I attended a rally today (Jan. 13, 2013) in Seattle that included a march through downtown to the Seattle Center. The event called for an immediate ban on assault weapons and better laws to require background checks on all weapons sales. The march was organized by the non-profit called Washington Ceasefire, a state-based group founded in 1983 and dedicated to reducing violence from guns in the United States. (See my photo essay below.)
The event attracted somewhat lukewarm media coverage as of this evening, with stories picked up by most of Seattle’s major broadcast media, including the major TV news stations. The event was competing with the story that mattered most to Seattle–the playoff game that saw the Seattle Seahawks fall in a heart-breaker to the Atlanta Falcons. Still, approximately 400-500 participants attended the rally that marched about a half mile from Westlake Center to the Seattle Center.
The event began with a speech by mayoral candidate and current City Councilman Tim Burgess, a former Seattle police officer who called for attendees to focus their advocacy on immediate actions that could be taken by the Washington State Legislature. No specific state-level legislation or bills were identified, and Burgess’ rallying cry noticeably did not call for any specific federal action, perhaps because such proposals are still being formulated by the Obama White House.
Nor were any of the state’s congressional members referenced in public remarks or acknowledged in any event promotional material I am aware of. (Note I left the rally before it ended.) To my knowledge, no member of the state’s congressional delegation officially participated in the speaking activities, nor did their staff. I found that omission intentional and noteworthy. I am sure many attending noticed this also.
Washington Ceasefire President Ralph Fascitelli specifically called on an outright ban on assault weapons and sensible gun legislation. The web site created to promote the event quoted the group’s executive director, Beth Flynn: “We want to send a clear message to our legislators that we want to ban semi-automatic assault weapons.”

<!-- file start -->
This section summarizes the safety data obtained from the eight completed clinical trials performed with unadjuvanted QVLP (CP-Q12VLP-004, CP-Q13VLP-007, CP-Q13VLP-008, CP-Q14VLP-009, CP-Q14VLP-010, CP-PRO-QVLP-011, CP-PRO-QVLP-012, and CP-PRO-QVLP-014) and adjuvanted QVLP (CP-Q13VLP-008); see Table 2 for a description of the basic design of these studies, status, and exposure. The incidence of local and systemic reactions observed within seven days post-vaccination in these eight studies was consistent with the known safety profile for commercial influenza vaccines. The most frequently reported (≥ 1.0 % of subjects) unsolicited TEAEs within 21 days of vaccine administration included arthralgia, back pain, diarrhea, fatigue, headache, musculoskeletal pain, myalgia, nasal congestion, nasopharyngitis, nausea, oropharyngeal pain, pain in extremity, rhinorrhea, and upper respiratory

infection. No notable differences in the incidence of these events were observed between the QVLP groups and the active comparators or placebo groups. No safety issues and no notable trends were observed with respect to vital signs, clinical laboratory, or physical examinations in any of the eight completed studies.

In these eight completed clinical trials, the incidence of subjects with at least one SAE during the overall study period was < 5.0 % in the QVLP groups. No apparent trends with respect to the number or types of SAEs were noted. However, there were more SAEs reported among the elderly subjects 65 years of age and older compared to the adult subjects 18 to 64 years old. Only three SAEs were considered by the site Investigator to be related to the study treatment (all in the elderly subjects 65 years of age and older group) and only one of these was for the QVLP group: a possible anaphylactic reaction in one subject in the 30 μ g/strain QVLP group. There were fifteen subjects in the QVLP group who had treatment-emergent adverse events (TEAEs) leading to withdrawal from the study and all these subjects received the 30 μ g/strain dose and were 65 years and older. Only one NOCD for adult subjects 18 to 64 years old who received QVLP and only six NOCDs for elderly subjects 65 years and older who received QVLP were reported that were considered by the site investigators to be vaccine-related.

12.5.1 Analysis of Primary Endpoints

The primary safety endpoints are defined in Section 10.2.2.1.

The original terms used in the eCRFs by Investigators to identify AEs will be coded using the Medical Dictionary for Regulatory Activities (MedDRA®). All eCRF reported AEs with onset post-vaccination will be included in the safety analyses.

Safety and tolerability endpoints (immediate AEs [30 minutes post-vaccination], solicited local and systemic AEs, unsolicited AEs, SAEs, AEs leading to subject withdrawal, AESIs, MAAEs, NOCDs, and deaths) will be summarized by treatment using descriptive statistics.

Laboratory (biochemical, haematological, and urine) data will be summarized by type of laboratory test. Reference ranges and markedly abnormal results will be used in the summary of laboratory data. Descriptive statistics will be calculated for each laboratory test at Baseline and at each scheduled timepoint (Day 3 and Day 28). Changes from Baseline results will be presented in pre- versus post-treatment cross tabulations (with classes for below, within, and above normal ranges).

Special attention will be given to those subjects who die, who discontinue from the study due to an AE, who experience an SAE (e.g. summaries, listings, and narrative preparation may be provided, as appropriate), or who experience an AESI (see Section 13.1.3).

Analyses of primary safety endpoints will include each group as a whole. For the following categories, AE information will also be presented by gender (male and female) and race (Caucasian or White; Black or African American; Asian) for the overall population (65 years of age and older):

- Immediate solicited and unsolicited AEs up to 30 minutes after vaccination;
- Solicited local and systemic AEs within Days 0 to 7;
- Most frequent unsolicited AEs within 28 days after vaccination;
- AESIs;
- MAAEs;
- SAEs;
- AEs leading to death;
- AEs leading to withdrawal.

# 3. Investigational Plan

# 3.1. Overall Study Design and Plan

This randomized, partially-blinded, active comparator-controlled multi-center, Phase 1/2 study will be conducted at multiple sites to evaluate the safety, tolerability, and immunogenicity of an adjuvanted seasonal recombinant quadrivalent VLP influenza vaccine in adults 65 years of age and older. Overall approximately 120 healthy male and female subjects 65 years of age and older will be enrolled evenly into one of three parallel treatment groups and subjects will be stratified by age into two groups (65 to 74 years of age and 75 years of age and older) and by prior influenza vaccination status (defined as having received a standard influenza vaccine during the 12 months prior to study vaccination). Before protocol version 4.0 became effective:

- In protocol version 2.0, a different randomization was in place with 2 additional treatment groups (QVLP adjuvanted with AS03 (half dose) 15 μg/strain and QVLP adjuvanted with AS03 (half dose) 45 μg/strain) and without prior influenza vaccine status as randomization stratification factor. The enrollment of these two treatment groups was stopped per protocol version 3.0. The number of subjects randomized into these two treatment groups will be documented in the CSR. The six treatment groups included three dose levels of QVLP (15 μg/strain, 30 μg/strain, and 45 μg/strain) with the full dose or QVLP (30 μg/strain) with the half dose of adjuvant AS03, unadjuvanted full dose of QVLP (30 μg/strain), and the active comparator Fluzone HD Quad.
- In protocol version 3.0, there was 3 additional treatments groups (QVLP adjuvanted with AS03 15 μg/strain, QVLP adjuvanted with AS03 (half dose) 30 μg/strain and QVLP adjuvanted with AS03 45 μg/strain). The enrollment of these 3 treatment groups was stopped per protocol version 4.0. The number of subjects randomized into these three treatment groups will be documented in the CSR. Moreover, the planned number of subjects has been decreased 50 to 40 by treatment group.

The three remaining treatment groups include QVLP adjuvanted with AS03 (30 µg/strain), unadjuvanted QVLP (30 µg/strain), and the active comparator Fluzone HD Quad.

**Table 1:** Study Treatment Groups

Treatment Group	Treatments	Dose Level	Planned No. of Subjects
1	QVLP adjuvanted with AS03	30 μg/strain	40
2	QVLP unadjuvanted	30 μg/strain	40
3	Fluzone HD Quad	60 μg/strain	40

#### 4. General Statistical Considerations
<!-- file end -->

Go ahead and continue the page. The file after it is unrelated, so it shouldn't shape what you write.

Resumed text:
It was refreshing to me, as a public health professional, to hear Councilman Burgess make reference to the public health threat posed by firearms in his remarks. I spotted at least one retired University of Washington School of Public Health faculty member in attendance and holding a sign, which was very encouraging. I also met other public health professionals in the audience. Again, nice to see.
A list of the dignitaries who were invited to speak can be found here. I spied Seattle Mayor Mike McGinn, Councilman Nick Lacata, Councilmember Jean Godden, State Rep. Reuven Carlyle (D-Seattle), and other civic and religious leaders on the Mural Amphitheater stage at the Seattle Center, where remarks were made.
Also noteworthy was the presence of gun-rights activists. I saw two men wearing handguns in their holsters at the Westlake Center. So, I took their photographs. No doubt groups opposed to firearms legislation were monitoring the event and were mixing with the crowd. I observed very peaceful exchanges between those for greater legislation and those opposed to it. I included a photograph of the two men who were armed below to highlight how they communicated their views–at least through a visible display of their guns for the TV cameras and for those seeking legislation to control firearms violence.
Photographs of the StandUp Washington rally, January 13, 2013 (click on each thumbnail for a larger image)